Travel Insurance: What You Should Know Before Your Summer Trip

We're getting closer to the start of summer, which means more people are prepping vacation plans and family getaways. 

Even when we have those travel plans in place, unforeseen circumstances can always pop up to change our course.

With so many factors outside of our control (like the ongoing COVID-19 pandemic) that could lead to a trip being canceled or postponed, you may be wondering if travel insurance is a worthwhile expense.

Travel insurance is not the same as trip protection, even though it sounds like the same thing, and many travelers think they're interchangeable. 

Travel insurance is a regulated product underwritten by an insurance company. 

Trip protection, which is often offered by travel agencies or travel companies, is less comprehensive and less expensive, and it typically only offers to waive a fee or to give you a credit for canceling your trip.

Early in 2020 when the pandemic first started, travel insurance didn't always cover trip cancellations due to the shutdown. But now, travel insurance policies have changed, offering more COVID-related protections. 

If you're traveling this summer, we'll tell you about travel insurance coverage for cancellations, how it's different from trip protection, and what to consider before making a purchase. 

Travel insurance is a major type of insurance policy overseen by state insurance regulators. By purchasing a travel insurance plan, you could be reimbursed for losses that may arise while you travel.

Covered incidents can range from unexpected inconveniences such as delayed baggage, to major interruptions such as illness or injury.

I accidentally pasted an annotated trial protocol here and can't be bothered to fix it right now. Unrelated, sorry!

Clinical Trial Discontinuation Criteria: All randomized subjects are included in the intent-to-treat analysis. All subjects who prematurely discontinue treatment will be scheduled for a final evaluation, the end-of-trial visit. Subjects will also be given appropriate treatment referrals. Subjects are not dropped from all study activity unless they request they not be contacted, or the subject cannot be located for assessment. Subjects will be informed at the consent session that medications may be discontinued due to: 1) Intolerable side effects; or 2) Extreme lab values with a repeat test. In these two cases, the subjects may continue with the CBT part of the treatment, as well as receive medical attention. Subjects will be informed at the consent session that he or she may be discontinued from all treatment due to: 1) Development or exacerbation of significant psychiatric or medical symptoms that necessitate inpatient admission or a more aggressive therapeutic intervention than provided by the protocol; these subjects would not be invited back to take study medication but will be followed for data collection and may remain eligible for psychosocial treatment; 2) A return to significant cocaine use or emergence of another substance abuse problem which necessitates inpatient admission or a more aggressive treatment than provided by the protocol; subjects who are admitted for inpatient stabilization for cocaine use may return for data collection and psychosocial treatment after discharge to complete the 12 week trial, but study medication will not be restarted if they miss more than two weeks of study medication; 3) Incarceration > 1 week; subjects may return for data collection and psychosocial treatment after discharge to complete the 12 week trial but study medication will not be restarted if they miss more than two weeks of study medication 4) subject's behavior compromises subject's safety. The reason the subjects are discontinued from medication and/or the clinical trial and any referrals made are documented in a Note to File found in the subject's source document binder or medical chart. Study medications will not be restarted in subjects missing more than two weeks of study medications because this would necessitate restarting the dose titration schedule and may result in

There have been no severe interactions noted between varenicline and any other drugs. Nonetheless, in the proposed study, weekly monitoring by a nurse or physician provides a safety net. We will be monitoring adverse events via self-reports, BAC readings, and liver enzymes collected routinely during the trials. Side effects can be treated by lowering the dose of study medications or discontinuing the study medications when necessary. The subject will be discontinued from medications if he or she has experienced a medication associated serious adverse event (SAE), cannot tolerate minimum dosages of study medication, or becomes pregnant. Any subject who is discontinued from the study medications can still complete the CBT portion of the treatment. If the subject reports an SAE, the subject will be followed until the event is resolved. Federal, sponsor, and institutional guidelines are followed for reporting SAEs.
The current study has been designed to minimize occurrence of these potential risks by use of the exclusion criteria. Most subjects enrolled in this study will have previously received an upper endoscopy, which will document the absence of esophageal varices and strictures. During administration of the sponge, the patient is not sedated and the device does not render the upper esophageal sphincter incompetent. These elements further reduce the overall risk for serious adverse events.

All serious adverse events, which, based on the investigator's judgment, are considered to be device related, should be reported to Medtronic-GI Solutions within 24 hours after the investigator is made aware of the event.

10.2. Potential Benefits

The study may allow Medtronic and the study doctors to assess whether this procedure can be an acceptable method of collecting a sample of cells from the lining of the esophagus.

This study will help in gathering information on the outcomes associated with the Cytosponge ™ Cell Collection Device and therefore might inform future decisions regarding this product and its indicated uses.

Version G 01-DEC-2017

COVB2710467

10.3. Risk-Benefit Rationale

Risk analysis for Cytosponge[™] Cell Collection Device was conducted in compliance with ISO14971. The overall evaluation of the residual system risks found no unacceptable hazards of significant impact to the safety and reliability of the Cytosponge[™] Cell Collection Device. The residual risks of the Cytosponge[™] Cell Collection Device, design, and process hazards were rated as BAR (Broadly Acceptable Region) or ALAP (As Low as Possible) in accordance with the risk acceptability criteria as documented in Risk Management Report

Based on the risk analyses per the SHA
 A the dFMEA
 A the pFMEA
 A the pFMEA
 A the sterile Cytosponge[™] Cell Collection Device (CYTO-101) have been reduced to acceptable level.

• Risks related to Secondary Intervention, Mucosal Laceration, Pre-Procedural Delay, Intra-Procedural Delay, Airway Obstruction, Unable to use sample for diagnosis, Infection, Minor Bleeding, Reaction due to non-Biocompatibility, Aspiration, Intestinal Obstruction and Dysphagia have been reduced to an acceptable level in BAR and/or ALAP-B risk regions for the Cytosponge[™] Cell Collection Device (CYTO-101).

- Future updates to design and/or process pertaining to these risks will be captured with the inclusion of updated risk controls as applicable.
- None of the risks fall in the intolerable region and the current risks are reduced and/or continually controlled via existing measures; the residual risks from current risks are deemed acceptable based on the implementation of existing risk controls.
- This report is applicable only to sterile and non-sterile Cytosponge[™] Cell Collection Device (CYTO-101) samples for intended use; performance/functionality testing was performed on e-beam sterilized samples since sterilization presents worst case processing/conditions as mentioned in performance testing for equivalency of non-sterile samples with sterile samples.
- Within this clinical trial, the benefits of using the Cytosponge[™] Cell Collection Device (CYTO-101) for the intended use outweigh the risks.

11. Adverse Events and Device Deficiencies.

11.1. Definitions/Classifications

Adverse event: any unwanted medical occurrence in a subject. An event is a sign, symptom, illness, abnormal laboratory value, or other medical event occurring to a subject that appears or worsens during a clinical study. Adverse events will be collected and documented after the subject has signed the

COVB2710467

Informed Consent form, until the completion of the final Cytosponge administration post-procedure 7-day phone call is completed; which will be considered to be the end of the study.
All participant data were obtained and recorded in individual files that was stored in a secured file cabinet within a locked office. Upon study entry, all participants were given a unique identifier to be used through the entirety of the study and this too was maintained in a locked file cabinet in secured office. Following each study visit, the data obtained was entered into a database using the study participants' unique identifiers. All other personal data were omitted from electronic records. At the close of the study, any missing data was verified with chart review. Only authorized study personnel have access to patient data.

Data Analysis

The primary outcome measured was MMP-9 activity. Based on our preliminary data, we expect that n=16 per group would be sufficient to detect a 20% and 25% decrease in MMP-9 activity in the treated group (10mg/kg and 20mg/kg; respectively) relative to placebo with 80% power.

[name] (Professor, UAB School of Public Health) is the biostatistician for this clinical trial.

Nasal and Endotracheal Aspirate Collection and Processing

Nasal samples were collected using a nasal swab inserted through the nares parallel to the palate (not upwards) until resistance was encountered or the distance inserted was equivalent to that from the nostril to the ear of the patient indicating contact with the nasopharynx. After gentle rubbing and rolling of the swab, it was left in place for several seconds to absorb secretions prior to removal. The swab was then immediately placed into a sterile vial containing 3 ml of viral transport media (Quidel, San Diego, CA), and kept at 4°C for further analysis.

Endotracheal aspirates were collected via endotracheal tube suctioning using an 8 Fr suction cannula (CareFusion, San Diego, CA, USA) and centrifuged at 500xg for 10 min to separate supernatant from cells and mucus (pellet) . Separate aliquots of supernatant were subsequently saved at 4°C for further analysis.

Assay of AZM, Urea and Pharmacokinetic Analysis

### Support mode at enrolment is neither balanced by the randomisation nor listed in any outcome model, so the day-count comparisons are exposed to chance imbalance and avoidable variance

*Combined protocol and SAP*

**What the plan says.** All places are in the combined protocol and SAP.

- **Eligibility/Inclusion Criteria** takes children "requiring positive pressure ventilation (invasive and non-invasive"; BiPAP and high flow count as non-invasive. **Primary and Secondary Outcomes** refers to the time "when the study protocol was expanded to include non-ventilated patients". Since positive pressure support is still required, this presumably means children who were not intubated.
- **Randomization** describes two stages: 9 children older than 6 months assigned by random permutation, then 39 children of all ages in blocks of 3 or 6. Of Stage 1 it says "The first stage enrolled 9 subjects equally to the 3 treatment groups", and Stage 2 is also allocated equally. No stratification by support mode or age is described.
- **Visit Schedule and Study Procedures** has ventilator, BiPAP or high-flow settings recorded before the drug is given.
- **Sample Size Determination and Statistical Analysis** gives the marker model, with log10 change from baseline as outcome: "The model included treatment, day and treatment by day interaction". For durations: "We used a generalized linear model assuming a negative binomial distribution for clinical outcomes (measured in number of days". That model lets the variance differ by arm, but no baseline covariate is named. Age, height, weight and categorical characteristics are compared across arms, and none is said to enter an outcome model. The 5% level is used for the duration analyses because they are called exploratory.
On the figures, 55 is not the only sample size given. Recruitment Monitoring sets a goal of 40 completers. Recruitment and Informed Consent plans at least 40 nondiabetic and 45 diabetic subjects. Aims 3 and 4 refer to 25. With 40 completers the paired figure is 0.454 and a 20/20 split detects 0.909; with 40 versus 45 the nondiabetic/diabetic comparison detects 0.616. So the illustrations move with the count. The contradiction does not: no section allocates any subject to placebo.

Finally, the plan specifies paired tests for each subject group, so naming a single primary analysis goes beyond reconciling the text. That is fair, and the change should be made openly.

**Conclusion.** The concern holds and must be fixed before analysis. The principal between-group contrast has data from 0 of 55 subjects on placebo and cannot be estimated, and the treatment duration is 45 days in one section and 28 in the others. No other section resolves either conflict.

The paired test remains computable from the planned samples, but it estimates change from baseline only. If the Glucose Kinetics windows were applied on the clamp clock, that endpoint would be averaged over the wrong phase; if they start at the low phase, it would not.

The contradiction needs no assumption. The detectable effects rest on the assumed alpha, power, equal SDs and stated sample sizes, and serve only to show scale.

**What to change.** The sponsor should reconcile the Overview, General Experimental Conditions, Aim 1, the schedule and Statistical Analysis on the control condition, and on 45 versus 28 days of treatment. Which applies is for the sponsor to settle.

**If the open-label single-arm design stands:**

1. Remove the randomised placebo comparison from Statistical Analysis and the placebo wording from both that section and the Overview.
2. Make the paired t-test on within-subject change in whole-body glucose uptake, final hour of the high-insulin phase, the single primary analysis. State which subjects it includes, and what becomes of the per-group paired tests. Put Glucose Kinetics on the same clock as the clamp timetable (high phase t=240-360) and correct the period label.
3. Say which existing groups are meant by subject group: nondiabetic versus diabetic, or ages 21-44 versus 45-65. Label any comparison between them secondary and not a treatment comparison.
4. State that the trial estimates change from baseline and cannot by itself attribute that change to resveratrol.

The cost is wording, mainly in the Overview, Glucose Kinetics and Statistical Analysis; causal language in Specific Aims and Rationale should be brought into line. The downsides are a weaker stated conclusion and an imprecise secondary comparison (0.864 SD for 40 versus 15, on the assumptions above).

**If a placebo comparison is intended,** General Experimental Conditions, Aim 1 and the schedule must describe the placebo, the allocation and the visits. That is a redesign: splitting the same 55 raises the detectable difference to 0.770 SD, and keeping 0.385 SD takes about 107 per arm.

As always, check with official sources regarding visa and travel requirements to your specific destination, since you don't want to be caught off-guard. 

If you want to take a trip to Cuba, for instance, you may be surprised to find you need non-US medical insurance, according to the Department of State. A trip insurance policy will cover this requirement.

The typical travel insurance policy consists of two elements: trip cancellation services and health costs. 

If you're unable to travel due to an unforeseen event, travel insurance will reimburse you for the nonrefundable upfront costs, like flights and hotel reservations that otherwise can't be refunded

Unforeseeable events typically include things you have no control over that prevent you from traveling, such as inclement weather, an injury or a sickness -- which now includes COVID-related illness in most (but not all) cases. 

This wasn't on offer when the COVID-19 shutdowns began in 2020. "[The public] was nervous because most insurance policies had pandemic exclusions," said Michael Giusti, an analyst at Insurance Quotes.

 "But the travel industry pivoted toward the consumer and included COVID under the policies. And so, if you get sick with COVID and can't travel, they'll cover your expenses."

Unforeseen events caused by preexisting conditions are even covered. For instance, if you have asthma and experience an attack, that still counts as an unforeseen event, according to Giusti. Foreseen events, such as traveling during your eight month of pregnancy, are not covered.

Government mandates that may come into effect while you're traveling aren't necessarily covered either, Giusti said. 

This means that, if you can't get on a flight because of a new mandate, you may not be covered by your policy. 

And fear of travel is also not covered -- so if you're afraid to travel due to concerns of contracting COVID, your travel insurance policy won't reimburse your trip.

The second portion of the typical travel insurance policy covers health costs if you're outside of your home insurance network while traveling. 

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